(Note: Information provided in this article on baking soda for arthritis is intended for entertainment or educational purposes only. Please consult with your healthcare provider regarding any potential treatment.)
Baking Soda: The “Miracle Ingredient”
Raise your hand if your mom always kept baking soda in the house. (Raises both hands.) While stats are a bit sketchy, an unofficial estimate of baking-soda-loving mothers is around 95 percent. (Okay, I just made that up. But it’s probably close!)
Anyways, baking soda is another one of those miracle substances capable of handling just about any and every job, in or out of the kitchen. Baking soda (also called sodium bicarbonate) has been used for a long (long!) time. It works as a natural home remedy for various conditions. Just a half teaspoon of the stuff can ease or cure an acute case of acid reflux or heartburn. Need to whiten your teeth? Make a homemade baking soda toothpaste!
Now, baking soda is being touted as an “inexpensive, safe way to combat autoimmune disease,” including arthritis!
Researchers at Augusta University’s MCG Department of Physiology say that baking soda helps promote a proper pH balance in the body. We’ll bypass the science lesson for now; just know that “pH” measures the acidity levels of the body. More importantly, health experts and other scientists believe that balancing our body’s pH level is vital for good health. Including for keeping inflammation in check.
Getting back to the study, Dr. Paul O’Connor, a physiologist and co-author of the study, says that consuming sodium bicarbonate helps to normalize our pH levels. Baking soda does this by encouraging the production of stomach acid. This helps to ensure that we properly digest our next meal, while making it less likely that we’ll suffer indigestion or stomachache. And, of course, this helps limit inflammation.
Besides smoothing over the digestive process – a key aspect of limiting diabetes symptoms – consuming baking soda acts on the spleen. Here, the substance serves as a sort-of buffer: “Certainly drinking bicarbonate affects the spleen and we think it’s through the (cells),” says Dr. O’Connor.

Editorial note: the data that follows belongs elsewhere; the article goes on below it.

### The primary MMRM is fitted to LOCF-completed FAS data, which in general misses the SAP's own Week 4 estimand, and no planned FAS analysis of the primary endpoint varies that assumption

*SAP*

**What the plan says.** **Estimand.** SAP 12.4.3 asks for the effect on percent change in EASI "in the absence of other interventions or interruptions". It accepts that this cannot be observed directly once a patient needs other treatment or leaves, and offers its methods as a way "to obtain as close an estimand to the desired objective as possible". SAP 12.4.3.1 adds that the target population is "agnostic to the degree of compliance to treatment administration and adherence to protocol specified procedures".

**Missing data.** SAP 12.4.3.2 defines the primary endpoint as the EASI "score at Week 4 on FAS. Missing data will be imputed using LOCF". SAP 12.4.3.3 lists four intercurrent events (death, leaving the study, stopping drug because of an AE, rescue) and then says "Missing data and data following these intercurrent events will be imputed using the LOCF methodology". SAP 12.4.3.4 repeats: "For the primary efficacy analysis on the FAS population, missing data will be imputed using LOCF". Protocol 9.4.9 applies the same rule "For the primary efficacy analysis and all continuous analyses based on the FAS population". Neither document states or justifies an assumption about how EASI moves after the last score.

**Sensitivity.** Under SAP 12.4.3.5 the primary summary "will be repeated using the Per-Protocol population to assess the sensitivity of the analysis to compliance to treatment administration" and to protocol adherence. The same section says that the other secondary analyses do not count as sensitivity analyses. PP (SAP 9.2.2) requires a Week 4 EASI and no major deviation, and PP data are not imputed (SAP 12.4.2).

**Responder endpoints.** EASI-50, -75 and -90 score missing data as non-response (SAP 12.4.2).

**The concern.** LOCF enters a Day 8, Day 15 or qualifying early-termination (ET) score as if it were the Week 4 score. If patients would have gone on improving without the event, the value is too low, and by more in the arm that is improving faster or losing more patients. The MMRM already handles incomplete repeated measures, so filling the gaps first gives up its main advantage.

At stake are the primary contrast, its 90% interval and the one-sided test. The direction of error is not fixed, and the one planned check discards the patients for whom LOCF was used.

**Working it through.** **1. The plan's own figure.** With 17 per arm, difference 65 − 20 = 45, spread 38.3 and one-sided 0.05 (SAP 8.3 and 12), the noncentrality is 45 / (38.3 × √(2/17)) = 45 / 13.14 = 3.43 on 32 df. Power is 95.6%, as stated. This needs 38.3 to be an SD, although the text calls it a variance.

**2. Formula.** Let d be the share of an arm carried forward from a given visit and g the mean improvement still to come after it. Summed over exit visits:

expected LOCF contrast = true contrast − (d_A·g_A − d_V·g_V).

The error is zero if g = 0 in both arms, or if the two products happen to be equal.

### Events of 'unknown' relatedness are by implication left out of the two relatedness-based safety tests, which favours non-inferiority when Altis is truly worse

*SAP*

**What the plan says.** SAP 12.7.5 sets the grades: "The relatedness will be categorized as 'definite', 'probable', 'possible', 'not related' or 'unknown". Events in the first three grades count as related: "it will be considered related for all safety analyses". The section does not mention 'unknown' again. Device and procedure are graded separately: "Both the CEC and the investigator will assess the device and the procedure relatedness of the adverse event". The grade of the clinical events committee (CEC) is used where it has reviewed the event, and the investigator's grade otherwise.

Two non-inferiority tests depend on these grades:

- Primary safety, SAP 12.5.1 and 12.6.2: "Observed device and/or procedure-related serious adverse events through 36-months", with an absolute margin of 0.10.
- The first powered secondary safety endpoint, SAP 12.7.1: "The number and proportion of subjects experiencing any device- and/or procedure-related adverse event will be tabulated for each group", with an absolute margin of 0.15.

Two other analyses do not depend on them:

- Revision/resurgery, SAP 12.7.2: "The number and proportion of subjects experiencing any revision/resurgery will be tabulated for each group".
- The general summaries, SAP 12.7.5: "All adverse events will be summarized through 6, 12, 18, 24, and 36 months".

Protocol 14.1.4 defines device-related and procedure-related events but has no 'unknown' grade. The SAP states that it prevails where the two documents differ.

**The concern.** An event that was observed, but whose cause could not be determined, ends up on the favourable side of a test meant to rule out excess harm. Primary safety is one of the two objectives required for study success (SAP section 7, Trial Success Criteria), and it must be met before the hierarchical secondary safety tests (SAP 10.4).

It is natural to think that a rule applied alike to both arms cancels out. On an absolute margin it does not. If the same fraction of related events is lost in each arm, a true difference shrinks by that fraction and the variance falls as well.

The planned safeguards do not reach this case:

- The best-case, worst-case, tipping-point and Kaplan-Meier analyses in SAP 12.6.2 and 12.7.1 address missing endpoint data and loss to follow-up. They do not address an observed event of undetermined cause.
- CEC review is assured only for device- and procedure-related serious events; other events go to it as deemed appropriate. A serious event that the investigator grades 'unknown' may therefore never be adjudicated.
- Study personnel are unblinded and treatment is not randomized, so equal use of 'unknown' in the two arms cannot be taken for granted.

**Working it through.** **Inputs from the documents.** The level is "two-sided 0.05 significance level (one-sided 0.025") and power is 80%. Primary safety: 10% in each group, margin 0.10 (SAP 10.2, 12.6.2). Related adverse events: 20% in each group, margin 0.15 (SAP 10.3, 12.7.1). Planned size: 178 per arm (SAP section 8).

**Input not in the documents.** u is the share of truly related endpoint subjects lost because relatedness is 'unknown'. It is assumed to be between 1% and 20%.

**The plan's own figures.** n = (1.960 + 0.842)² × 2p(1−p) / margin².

To test the degree of these benefits, Dr. O’Connor used an experiment that involved both humans and rats. (Rats are chosen in many medical experiments because on a genetic and biological level – as well as behaviorally in some respects – their characteristics apparently resemble those of humans. Who knew?)
O’Connor and his team administered a mix of water and baking soda to each group over a period of two weeks. Following the two-week period and a series of tests, scientists found a change in the immune cells of the test subjects. Specifically, the sodium bicarbonate caused the immune cells to suppress inflammatory responses. This occurred in even the cells of people who, prior to the baking soda experiment, were having problems with inflammation.
How Baking Soda Works
Dr. O’Connor’s study demonstrates the powerful anti-inflammatory properties of baking soda, and does so in two big ways. First, it is clear that sodium bicarbonate encourages the stable production of stomach acid that is essential to the proper digestion of food. Our body’s ability to digest foods and absorb nutrients is critical to keeping inflammation in check.
Second, baking soda acts on both the stomach and the spleen – the latter, a part of the immune system – by both calming the immune response and strengthening the anti-inflammatory response. Under the right conditions, cells of the stomach and spleen perform two functions. It “tells” the immune system that it’s not under attack, and it also “switches off” already-activated inflammation markers.
“While there is no fix-all miracle cure out there, there is a reason that home remedies like apple cider vinegar and baking soda have been around for ages. This could really help … patients with inflammation.” – Michelle Neilly, integrative nutritionist
Convinced? Baking soda proves itself as an effective alternative treatment for arthritis. As mentioned, a faulty immune system and overactive inflammation signals both drive arthritic pain. Also, given the relatively cheap cost of this product, we really lose nothing (and can gain much) by giving it a go! Especially in comparison to prescription arthritis medications, baking soda deserves a try.